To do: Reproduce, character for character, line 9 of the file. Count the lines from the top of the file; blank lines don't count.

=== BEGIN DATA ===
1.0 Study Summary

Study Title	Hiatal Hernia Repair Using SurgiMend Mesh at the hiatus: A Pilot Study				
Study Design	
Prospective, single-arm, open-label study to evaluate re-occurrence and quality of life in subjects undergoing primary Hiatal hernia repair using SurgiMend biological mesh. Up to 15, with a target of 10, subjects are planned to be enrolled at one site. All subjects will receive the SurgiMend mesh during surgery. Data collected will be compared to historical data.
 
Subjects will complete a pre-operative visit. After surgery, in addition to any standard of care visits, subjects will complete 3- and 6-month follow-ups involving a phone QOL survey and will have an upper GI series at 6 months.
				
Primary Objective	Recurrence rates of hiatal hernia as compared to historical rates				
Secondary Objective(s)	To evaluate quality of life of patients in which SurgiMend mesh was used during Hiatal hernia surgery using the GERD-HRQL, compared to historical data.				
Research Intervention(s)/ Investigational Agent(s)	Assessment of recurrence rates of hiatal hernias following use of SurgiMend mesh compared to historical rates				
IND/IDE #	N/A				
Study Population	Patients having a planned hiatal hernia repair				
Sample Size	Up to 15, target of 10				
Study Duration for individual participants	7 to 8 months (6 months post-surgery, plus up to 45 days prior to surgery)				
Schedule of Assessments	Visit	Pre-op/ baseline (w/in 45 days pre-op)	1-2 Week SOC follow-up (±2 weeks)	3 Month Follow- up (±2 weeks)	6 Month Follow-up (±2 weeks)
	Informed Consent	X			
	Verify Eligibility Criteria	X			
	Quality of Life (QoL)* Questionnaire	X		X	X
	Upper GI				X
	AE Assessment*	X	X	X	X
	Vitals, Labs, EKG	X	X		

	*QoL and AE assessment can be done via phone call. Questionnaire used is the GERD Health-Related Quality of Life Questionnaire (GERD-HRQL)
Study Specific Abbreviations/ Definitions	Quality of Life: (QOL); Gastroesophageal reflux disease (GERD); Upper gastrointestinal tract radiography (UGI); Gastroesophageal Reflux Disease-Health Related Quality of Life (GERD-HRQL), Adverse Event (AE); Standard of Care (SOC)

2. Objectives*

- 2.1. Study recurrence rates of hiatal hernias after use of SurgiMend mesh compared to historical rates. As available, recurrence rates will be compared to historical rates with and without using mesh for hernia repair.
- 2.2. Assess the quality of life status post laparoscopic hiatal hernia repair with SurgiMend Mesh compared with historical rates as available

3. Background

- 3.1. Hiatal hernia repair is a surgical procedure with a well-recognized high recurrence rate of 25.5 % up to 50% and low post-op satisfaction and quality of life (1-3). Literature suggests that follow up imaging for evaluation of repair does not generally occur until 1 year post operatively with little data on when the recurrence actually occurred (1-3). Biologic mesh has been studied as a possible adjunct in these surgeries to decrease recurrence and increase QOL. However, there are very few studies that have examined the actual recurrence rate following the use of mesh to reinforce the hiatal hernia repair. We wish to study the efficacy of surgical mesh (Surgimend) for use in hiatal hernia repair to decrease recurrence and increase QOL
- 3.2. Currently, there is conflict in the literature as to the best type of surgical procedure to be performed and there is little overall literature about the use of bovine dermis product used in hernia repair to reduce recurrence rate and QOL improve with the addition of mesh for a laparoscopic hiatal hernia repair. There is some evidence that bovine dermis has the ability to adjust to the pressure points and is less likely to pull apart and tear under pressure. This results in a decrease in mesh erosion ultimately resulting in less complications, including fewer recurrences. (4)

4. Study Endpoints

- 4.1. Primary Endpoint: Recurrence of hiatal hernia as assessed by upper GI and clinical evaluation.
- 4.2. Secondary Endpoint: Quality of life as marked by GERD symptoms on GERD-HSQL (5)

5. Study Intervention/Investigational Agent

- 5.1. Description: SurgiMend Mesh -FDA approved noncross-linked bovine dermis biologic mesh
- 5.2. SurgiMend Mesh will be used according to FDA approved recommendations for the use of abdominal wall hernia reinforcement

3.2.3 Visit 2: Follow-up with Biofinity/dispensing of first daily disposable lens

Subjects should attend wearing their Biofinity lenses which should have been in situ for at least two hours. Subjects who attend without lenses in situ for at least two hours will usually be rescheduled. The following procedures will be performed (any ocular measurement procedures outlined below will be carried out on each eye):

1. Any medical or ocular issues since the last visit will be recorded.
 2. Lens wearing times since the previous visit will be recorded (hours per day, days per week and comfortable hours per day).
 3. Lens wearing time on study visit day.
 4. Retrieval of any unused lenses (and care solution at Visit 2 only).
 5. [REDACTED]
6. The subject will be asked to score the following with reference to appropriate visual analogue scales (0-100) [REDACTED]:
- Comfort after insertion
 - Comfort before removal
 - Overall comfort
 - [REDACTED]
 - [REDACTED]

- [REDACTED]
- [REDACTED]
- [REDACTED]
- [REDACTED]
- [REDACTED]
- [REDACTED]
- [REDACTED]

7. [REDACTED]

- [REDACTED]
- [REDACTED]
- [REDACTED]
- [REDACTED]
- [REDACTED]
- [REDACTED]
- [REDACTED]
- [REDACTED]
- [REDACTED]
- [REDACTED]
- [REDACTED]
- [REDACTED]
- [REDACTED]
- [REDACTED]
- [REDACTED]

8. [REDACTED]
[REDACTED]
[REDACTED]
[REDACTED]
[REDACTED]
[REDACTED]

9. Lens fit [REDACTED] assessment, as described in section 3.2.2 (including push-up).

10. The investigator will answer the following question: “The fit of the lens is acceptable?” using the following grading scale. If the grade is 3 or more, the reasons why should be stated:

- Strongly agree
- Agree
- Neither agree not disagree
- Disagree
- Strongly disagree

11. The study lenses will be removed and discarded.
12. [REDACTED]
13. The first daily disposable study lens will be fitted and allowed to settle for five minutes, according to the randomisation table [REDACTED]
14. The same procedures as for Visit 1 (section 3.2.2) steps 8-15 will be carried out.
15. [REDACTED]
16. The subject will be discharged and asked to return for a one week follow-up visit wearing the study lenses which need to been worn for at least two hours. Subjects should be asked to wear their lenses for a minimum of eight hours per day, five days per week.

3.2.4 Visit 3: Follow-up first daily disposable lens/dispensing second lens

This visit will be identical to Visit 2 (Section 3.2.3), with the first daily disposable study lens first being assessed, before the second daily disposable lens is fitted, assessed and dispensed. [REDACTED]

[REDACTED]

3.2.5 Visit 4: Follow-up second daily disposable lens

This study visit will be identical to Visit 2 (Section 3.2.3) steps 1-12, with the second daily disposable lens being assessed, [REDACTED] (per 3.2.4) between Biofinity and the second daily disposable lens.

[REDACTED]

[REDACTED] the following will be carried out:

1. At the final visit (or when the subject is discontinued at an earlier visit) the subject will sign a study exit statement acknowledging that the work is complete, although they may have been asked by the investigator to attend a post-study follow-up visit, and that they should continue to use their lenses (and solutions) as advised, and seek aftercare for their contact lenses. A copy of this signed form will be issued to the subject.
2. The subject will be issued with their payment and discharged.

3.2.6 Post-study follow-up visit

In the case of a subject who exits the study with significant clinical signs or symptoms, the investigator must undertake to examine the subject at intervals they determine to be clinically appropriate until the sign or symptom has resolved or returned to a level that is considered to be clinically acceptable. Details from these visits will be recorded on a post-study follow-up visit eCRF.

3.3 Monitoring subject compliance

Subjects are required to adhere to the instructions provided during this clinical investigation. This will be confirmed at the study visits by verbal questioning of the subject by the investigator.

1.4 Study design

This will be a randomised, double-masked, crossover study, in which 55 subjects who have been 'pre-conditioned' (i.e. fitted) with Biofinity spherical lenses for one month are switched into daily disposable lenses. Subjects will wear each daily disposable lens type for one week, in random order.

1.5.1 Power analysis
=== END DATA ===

IND/IDE #	N/A				